and ugly, was renovated and altogether transformed at 
a cost of £2,000. 

For twenty-one years Mr. Turquand, in addition to 
the work of his own church, served the county as 
secretary of the Surrey Congregational Union ; and 
for several years was financial secretary of the London 
Congregational Board. But as time went on great and 
depressing changes took place in the neighbourhood, 
and Walworth was transformed — or deformed — out of 
recognition. Deserted by almost all who were able to 
live elsewhere, the whole district was occupied by a 
densely crowded working-class population " with a 
high standard of indifference and a low standard of 
morality." To these Mr. Turquand's ministry pre- 
sented no attraction ; and in 1890, after the centenary 
of the chapel, he resigned the pastorate, receiving many 
substantial tokens of appreciation and esteem. 

After his retirement Mr. Turquand resided at Clapham, 
still continuing his services to the County Union. He 
resigned the secretaryship shortly after the death of his 
wife, which occurred in October, 1900. The shock of 
this bereavement he never fully overcame. He died 
suddenly, while reading in his study chair, August 12, 

On the retirement of Mr. Turquand, many who had 
loyally supported him at York Street felt no longer 
bound to the place, and formed other associations. 
Moreover, so impoverished was the district that if the 
building had been filled with a purely local congrega- 
tion, its work could not have been carried on without 


external aid. Under these circumstances the London 
Congregational Union adopted York Street as one of 
their own missions. The chapel, somewhat altered 
with a view to new methods, was re-named " Browning 
Hall," the name being cordially approved by the only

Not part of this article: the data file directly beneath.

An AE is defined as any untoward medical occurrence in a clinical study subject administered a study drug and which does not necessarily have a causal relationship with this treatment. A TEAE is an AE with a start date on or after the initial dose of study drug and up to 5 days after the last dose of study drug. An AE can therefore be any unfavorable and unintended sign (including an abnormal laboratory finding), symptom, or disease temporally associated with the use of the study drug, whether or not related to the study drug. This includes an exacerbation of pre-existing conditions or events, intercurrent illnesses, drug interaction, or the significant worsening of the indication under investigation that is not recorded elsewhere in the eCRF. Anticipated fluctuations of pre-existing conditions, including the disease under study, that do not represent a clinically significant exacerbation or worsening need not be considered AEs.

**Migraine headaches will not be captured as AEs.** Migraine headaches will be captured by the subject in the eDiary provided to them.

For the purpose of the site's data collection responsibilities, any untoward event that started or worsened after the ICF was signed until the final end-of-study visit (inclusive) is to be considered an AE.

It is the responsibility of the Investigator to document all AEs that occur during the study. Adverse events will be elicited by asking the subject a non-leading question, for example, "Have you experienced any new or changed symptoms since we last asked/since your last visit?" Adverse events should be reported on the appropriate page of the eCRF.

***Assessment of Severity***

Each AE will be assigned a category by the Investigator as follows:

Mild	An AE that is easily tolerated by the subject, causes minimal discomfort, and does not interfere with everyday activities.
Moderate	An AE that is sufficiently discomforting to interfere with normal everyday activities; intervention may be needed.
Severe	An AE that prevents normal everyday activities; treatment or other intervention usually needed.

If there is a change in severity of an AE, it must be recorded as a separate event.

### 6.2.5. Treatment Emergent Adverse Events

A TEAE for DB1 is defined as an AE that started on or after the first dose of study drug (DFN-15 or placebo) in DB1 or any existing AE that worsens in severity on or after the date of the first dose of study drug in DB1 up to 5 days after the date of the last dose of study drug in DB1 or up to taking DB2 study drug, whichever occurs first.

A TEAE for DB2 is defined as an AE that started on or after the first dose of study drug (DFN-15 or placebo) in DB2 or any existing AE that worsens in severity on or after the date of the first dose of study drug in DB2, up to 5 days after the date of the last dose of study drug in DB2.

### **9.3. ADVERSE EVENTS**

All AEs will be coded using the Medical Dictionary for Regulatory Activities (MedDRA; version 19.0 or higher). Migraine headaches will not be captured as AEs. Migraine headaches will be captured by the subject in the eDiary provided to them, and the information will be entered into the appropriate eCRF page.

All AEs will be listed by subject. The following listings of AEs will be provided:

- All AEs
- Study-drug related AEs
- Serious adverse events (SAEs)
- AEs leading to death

son of the illustrious poet whom it commemorates. 
The Mission was placed under the superintendence of 
Rev. T. H. Darlow, M.A., from Crosby, Liverpool, who 
early in 1901 accepted a call to the pastorate. A 
vigorous beginning was made of many sided social 
service; but difficulties arose owing to misunder- 
standings between the London Union and the local 
committee, which resulted in Mr. Darlow's resignation 
in the summer of 1902. 

There was some danger lest the difficulties just 
referred to should bring the whole enterprise to an 
end ; but a reconstructed committee resolved that 
this calamity should not befall. The Committee 
included Revs. Dr. Horton, C. S. Home, and G. S. 
Macgregor, Dr. McClure of Mill Hill School, W. T. 
Stead, Esq., the eminent journalist, and others. It was 
found that progress on lines suited to the locality was 
hindered by the terms of the trust, and after much 
negotiation the difficulty was solved by the trustees 
selling the entire church property to the Committee. 
This was effected on July 4, 1894. The Mission was 
reconstituted as a social settlement, under the direc- 
tion of Rev. F. Herbert Stead, M.A., as Warden, and 
was inaugurated by a devotional service on December 
13, 1894. Public work commenced on the first Sunday 
of 1895, and is still continued by Mr. Stead and many 
voluntary helpers. The forms of Christian and social 
service which have their centre at Browning Hall are 
many and various ; but at the heart of the settlement 


a fellowship of believers in unbroken continuity with 
the old Congregational Church in York Street. 


Little can be learned of this congregation. In a list 
dated 1811, it is described as " Calvinist," services 
three times on Sunday and on Thursday, ministers 
various. It is not mentioned in the lists of 1827 and 
1832. In 1843 — 6 it is described as Congregational, 
with J. O. Bridgeman as pastor ; and thenceforward to 
1855 the minister is J. Wood, described as a Cheshunt 
student. The next two years it is reported vacant, and 
then disappeared from the lists. Mr. Wood died at 
Bath in 1866, aged 71. 



The earliest record of direct evangelistic effort in 
Sutton is in association with the name of William 
Romaine, who, concerned for the spiritual destitution